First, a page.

Skip to site content

Former U.S. Embassy in Iran Becomes

image_pdfimage_print

Iranian authorities have turned the former U.S. embassy in Tehran, Iran “into a combination museum, amusement park and propaganda outlet,” according to the Los Angeles Times.

On Nov. 1, several journalists were the first foreigners to visit the compound since 52 U.S. hostages were freed in 1981.
The preview of the embassy-turned-attraction drew attention to the 22nd anniversary of the embassy’s takeover on Nov. 4, 1979, when Iranian militants took hostages for 444 days.
The embassy takeover came on the heels of an Islamic revolution that toppled the U.S.-backed monarchy, according to AP.
Mohammed Shoah, supported by Iran’s Ayatollah Ali Khamenei, now directs the exhibition.
“The last generation, they already knew about [American] interference with Iran, but this generation, they have to learn more about it and the history of our revolution,” Shoah told the Times.
Authorities have arranged carnival games in a warehouse on embassy grounds. There, children can fire tennis balls at Uncle Sam and punch George Washington.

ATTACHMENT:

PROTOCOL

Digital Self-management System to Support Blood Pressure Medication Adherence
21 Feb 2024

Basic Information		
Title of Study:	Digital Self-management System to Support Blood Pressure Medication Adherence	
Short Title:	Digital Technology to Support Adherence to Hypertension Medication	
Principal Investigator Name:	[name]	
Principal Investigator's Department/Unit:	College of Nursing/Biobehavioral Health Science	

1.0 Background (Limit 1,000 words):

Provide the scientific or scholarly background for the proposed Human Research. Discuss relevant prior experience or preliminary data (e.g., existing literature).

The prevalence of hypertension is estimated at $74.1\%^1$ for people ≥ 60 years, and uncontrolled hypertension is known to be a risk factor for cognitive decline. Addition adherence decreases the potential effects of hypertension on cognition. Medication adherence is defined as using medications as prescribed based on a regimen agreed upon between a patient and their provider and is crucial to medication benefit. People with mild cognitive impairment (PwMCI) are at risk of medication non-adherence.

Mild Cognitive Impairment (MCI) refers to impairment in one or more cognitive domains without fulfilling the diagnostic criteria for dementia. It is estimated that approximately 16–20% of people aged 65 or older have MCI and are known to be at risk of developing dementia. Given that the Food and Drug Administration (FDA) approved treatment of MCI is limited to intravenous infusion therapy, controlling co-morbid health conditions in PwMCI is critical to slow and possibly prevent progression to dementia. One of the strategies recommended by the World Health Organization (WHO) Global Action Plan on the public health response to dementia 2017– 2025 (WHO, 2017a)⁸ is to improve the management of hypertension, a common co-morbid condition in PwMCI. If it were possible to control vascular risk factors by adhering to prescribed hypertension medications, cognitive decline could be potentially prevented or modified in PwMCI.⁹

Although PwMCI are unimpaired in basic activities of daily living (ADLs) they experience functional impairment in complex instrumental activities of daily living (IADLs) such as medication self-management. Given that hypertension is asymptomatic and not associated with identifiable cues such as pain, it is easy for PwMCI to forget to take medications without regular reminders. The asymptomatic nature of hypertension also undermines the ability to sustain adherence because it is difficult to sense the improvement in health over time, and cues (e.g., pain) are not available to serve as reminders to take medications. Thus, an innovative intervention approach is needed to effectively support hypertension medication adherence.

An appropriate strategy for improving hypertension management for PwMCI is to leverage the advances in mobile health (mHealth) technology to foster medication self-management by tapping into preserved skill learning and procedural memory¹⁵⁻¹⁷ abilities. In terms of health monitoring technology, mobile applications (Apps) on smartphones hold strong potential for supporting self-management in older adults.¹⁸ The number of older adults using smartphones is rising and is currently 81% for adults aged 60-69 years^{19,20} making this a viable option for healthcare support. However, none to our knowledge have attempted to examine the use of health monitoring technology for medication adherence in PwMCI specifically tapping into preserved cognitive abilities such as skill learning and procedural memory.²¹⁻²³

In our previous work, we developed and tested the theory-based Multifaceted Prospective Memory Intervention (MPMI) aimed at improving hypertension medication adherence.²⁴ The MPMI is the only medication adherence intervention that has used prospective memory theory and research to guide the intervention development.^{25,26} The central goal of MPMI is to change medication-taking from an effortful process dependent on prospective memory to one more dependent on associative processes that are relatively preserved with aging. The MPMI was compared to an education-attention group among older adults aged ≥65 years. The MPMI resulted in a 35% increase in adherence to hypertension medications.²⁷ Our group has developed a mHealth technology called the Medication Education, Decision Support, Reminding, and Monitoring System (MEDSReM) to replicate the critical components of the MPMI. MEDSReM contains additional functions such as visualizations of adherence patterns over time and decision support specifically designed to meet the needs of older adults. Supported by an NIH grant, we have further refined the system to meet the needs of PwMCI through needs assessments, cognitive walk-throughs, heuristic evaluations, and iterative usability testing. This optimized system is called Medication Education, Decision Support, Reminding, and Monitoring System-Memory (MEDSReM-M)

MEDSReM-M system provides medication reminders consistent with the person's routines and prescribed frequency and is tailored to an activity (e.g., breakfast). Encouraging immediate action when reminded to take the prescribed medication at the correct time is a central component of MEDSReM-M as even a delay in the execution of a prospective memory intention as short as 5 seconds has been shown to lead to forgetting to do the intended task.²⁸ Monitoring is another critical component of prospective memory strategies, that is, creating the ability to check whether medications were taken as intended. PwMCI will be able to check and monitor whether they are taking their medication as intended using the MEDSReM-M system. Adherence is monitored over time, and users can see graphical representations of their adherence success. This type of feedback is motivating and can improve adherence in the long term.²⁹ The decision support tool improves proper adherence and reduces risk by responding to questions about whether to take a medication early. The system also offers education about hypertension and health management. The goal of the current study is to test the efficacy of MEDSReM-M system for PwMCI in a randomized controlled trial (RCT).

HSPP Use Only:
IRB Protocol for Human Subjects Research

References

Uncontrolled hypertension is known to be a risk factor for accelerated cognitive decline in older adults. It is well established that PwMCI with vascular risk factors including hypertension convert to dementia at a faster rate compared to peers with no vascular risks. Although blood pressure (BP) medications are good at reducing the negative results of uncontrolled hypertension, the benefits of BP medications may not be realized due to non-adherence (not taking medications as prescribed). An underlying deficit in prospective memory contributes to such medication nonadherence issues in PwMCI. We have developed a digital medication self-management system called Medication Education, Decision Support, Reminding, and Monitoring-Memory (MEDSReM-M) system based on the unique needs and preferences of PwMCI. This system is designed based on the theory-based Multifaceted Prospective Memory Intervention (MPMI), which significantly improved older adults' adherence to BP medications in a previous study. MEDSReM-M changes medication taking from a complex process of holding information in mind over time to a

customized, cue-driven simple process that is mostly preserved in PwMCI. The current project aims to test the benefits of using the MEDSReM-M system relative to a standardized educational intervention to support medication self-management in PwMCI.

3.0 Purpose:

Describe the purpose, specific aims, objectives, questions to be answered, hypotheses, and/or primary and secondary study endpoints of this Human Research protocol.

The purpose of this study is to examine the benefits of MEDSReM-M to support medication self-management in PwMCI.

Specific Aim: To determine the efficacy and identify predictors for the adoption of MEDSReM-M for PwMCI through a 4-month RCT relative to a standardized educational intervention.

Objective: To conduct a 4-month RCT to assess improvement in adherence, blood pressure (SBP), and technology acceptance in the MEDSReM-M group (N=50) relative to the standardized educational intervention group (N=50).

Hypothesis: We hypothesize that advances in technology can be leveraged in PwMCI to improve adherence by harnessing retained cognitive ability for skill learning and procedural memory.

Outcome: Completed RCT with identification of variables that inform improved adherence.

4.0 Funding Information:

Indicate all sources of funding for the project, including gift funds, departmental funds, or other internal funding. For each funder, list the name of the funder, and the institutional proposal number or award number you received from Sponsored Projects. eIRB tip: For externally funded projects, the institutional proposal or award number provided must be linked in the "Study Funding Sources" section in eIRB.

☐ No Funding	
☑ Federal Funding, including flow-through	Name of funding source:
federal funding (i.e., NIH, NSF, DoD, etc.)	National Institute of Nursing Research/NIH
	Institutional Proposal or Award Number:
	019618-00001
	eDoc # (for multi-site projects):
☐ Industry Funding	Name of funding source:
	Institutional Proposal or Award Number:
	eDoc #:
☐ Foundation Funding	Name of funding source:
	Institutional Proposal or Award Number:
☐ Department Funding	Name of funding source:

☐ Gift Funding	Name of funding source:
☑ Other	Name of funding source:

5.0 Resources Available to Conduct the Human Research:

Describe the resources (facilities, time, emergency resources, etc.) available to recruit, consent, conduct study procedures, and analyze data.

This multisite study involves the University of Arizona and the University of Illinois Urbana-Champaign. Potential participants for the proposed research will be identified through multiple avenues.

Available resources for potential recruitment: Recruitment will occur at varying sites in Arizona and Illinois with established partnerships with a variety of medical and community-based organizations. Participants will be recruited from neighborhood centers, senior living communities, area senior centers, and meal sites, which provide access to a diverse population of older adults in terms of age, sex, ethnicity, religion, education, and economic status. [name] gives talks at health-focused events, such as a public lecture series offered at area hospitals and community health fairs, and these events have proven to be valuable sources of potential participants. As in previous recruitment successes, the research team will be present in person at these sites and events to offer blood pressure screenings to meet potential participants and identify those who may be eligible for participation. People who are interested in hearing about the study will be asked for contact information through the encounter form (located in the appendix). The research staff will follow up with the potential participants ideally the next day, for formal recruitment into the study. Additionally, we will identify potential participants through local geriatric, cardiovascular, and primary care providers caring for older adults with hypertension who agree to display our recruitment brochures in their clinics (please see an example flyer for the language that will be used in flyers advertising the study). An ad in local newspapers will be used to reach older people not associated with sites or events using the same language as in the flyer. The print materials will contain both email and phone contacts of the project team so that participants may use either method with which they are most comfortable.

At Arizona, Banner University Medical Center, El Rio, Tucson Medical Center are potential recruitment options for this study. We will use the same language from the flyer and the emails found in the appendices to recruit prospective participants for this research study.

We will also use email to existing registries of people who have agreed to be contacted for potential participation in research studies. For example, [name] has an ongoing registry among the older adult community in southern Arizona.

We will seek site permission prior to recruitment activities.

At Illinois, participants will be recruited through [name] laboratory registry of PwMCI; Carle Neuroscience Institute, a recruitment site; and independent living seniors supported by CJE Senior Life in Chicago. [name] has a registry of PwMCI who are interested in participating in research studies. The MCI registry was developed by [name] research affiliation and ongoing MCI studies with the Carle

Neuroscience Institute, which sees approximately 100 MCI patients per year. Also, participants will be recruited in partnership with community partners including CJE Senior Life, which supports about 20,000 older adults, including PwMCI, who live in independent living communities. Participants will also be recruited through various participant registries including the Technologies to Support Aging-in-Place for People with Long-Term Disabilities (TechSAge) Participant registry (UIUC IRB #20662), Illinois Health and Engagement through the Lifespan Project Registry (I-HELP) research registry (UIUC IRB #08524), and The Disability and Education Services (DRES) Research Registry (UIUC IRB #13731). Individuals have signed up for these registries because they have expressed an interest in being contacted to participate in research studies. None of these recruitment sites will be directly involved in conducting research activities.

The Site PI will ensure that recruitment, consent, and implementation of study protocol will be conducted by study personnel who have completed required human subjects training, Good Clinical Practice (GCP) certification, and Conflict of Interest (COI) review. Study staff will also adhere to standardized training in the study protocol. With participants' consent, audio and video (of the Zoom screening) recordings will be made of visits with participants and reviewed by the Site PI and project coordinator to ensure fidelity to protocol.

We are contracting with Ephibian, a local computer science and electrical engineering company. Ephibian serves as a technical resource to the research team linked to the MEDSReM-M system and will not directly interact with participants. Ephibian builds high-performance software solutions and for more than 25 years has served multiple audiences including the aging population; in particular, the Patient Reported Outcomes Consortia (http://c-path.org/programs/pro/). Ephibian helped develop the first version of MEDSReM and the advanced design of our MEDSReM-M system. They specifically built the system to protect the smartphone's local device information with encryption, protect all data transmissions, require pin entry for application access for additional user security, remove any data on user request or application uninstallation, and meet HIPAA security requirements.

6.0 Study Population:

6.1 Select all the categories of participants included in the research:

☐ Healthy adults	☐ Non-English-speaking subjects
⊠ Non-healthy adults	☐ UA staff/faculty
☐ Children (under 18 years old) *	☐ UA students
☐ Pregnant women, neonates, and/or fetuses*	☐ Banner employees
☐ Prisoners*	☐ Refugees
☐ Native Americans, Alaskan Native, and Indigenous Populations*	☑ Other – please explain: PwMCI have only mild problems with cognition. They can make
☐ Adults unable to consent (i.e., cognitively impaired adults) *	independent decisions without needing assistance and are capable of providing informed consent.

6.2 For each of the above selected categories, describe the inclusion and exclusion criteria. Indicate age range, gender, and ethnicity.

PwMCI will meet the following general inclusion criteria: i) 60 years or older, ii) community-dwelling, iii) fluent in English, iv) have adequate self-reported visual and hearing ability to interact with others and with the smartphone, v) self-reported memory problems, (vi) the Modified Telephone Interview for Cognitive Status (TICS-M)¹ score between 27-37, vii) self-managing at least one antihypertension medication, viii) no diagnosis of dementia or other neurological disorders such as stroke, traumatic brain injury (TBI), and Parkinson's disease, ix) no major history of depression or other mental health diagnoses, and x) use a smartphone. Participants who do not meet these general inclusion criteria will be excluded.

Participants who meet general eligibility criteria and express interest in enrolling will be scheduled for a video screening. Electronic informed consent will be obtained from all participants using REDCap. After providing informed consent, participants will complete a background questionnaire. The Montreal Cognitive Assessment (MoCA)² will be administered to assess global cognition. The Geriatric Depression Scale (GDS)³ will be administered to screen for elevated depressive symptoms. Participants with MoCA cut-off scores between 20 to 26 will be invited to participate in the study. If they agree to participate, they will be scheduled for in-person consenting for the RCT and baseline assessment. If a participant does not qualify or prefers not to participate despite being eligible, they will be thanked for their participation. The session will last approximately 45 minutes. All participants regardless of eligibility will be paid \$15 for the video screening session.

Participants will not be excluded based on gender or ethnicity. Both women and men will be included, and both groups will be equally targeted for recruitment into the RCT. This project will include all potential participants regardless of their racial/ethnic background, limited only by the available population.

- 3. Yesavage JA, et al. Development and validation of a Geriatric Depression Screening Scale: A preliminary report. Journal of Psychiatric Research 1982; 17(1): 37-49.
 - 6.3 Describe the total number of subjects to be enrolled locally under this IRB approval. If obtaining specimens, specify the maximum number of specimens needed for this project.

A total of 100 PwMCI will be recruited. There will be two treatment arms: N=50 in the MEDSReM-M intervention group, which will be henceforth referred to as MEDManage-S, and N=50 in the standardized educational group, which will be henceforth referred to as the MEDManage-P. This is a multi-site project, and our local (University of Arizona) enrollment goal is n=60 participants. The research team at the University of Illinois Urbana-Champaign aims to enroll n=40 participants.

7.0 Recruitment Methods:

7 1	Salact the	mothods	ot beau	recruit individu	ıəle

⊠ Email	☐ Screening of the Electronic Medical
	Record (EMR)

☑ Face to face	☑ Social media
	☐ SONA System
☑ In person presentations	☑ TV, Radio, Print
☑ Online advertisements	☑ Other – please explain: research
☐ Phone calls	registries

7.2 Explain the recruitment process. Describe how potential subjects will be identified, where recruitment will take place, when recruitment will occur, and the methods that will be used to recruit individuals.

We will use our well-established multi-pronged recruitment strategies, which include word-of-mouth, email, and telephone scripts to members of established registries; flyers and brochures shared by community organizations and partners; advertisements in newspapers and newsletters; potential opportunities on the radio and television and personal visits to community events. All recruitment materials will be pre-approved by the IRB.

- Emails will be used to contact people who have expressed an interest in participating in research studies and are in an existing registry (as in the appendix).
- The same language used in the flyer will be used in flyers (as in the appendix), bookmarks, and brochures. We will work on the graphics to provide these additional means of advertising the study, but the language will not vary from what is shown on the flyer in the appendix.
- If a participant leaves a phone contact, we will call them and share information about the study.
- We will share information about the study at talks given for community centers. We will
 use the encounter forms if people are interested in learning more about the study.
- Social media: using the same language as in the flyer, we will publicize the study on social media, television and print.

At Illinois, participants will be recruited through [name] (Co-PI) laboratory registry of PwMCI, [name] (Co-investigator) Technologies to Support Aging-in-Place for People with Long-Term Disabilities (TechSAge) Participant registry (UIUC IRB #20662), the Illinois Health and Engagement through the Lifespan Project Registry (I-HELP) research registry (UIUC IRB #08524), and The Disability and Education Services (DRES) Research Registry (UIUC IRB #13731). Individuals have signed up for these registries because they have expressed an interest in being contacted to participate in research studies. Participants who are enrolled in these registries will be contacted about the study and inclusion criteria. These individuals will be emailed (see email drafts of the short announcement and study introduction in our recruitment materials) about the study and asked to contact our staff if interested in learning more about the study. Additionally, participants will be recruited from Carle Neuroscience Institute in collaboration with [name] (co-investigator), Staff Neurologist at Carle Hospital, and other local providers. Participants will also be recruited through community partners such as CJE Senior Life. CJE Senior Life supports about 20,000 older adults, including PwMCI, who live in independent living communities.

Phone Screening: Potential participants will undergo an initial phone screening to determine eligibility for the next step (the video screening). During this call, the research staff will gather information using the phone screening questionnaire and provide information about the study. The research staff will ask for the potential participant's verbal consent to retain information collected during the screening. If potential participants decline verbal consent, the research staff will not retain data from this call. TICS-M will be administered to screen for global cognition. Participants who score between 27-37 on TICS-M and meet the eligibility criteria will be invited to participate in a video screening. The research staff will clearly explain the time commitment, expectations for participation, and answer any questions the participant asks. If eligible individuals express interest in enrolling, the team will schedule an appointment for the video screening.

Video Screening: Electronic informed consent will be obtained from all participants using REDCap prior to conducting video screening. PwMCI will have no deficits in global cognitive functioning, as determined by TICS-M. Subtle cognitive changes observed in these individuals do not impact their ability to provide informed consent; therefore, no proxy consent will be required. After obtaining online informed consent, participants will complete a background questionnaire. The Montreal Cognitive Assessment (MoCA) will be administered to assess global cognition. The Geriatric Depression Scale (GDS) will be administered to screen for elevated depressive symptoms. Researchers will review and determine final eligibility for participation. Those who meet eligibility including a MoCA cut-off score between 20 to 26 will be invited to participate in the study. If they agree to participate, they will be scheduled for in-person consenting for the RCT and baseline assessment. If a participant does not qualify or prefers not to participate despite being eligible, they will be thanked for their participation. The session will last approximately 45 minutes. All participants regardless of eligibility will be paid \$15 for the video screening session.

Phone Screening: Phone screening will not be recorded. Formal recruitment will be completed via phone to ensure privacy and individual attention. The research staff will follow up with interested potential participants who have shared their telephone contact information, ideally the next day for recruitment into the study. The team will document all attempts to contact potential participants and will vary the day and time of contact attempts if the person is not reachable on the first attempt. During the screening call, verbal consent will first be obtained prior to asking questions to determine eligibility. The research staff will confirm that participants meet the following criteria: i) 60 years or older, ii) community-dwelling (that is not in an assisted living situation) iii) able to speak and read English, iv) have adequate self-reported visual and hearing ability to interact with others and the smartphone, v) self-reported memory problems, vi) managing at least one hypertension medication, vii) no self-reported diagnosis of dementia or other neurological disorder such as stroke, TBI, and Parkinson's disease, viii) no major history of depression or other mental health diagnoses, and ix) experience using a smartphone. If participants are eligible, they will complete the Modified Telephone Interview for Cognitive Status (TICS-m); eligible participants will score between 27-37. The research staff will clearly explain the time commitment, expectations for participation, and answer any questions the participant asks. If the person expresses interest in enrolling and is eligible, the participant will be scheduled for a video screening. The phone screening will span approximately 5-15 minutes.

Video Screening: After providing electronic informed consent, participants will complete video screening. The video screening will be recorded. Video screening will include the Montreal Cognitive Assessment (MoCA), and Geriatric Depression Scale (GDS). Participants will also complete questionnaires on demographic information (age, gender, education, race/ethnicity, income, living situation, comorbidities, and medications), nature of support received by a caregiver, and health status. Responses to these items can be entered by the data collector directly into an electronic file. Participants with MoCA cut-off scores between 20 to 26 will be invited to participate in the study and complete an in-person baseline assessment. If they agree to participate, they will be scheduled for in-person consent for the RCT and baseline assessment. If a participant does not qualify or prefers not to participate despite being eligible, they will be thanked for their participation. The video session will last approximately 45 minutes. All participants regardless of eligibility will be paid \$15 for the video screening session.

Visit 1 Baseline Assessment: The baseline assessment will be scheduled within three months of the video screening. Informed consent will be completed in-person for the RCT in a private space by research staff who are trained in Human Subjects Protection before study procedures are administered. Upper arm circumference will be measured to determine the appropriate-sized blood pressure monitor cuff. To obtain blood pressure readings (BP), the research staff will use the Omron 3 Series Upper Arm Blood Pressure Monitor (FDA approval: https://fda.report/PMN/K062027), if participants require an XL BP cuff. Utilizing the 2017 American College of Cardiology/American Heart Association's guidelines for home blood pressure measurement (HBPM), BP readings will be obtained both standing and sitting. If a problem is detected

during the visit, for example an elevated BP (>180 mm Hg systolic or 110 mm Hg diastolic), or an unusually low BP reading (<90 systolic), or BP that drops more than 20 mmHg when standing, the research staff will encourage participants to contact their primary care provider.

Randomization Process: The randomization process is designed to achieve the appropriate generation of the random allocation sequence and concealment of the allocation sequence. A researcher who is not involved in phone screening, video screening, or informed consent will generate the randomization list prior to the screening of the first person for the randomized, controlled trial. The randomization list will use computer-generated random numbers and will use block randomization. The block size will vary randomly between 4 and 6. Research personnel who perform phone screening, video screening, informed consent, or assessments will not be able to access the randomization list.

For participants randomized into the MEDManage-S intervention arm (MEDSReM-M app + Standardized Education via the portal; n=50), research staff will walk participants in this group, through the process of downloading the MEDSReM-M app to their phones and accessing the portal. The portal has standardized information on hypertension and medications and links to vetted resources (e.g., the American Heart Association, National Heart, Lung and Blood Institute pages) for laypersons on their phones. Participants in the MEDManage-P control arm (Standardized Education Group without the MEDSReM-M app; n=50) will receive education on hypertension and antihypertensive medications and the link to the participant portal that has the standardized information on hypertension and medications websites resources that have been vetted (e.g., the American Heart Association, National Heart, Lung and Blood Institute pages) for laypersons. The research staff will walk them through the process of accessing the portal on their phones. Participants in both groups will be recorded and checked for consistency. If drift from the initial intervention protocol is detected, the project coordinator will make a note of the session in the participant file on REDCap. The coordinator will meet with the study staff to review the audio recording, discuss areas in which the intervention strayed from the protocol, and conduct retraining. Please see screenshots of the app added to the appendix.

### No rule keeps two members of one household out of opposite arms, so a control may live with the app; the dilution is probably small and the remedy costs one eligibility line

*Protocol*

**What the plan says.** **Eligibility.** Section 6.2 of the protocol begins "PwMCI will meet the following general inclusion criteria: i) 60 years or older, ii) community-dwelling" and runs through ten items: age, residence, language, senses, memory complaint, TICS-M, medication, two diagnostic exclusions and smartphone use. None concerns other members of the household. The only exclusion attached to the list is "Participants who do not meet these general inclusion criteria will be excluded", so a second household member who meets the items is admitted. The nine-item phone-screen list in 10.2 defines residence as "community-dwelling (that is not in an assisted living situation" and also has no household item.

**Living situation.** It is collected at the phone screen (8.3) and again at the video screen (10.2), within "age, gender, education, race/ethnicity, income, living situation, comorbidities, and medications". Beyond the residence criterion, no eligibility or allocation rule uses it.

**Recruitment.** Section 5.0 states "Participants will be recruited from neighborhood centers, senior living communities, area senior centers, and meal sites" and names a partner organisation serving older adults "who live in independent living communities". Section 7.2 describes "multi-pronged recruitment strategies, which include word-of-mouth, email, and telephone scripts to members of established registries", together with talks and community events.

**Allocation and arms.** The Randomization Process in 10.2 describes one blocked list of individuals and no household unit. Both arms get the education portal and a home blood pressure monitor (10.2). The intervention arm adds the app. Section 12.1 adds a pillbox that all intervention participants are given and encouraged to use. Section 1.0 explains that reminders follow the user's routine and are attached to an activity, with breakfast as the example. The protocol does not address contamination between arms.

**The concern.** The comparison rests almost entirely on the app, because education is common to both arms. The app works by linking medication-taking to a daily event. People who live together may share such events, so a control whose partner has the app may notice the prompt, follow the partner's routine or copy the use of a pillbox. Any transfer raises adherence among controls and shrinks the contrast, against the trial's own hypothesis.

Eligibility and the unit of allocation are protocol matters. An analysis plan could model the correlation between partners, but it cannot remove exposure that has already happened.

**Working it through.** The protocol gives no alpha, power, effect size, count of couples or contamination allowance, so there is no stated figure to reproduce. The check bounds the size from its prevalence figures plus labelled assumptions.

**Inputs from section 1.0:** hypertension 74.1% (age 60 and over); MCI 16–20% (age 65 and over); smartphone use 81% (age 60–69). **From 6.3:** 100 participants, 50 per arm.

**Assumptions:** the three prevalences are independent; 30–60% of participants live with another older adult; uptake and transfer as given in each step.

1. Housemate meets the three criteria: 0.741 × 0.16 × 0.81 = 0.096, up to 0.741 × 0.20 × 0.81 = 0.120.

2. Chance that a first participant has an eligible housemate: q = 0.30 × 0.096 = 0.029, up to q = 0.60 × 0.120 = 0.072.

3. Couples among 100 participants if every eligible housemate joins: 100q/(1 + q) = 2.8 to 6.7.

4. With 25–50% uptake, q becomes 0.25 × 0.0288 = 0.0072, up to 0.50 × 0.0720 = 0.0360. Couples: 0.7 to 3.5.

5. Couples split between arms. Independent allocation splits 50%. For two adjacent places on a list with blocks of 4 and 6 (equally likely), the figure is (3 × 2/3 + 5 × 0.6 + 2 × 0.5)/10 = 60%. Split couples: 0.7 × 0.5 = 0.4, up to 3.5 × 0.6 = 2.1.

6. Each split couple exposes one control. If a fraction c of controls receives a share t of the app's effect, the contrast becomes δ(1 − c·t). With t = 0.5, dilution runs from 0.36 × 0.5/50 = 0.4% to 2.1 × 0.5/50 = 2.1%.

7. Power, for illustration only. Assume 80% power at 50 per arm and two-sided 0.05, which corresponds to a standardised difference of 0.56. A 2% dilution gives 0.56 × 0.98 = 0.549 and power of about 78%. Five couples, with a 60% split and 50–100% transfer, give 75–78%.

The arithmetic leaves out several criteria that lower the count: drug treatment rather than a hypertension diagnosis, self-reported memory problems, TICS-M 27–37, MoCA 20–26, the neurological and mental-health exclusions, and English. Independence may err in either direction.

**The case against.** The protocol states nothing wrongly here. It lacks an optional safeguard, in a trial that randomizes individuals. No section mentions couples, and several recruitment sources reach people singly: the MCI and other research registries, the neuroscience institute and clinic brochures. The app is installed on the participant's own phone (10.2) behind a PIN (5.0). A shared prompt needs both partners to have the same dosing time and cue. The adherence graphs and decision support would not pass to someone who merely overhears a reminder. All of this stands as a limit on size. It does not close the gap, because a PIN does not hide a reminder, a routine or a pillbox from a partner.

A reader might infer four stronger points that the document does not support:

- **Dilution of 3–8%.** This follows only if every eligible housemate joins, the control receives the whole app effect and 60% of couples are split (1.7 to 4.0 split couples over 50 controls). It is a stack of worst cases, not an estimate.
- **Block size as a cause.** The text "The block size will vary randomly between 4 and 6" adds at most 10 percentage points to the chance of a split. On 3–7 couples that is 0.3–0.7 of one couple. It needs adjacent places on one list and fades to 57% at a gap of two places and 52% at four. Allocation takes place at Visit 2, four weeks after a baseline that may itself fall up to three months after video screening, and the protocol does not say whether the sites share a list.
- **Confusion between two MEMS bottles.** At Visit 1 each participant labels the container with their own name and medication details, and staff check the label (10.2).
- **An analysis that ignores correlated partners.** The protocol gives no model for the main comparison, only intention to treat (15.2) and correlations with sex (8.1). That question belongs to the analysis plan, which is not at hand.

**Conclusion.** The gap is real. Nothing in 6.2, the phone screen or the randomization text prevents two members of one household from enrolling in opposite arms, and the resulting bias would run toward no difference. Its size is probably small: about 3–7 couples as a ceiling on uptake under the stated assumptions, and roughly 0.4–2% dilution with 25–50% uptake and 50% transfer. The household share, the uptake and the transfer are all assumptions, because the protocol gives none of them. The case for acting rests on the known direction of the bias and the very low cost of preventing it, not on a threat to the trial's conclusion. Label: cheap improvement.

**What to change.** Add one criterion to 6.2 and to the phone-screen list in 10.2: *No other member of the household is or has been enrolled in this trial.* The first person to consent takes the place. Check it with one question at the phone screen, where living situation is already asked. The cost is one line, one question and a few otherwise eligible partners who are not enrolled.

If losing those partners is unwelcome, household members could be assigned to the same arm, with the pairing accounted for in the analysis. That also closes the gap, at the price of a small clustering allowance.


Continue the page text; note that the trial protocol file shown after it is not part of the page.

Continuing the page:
There are also more than 60 exhibits, including a trampled American flag and “a coppercolored statue of a Marine, his hands held high in surrender,” according to the Times.
The Washington Post carried a photograph of a mural on the embassy’s wall. The mural shows the Statue of Liberty, but Liberty’s face is a skull.
A female tour guide also tried to convince the visiting journalists that Israel controls the United States.
For “proof,” she pointed to the 13 stars on the back of the dollar bill. A closer look reveals their arrangement as the Star of David, the tour guide told the journalists.
The guide also said the bald eagle grasping the shield resembles a menorah when the dollar bill is turned upside down.
The exhibition offers mainly photographs, the most graphic of which are “pictures of dead children retrieved from the floating wreckage of the Iranian Airbus mistakenly blown out of the skies by the U.S. warship Vincennes in 1988,” the Times wrote.
Roughly 5,000 people attended the commemoration of the takeover on Nov. 4, according to AP. This year’s commemoration was less festive than previous years’.
The U.S. embassy theme park may be part of a trend. In February, ABCNEWS.com reported the opening of Stalinworld in the Lithuanian village of Gruta.
Stalinworld offers sightseers the chance “to wander among the towering Communist-era sculptures, under the gaze of mannequins manning machine guns in watchtowers, and eat at a cafe serving labor camp standards like gruel and fishhead soup,” according to ABCNEWS.com.
Cliff Vaughn is BCE’s associate director.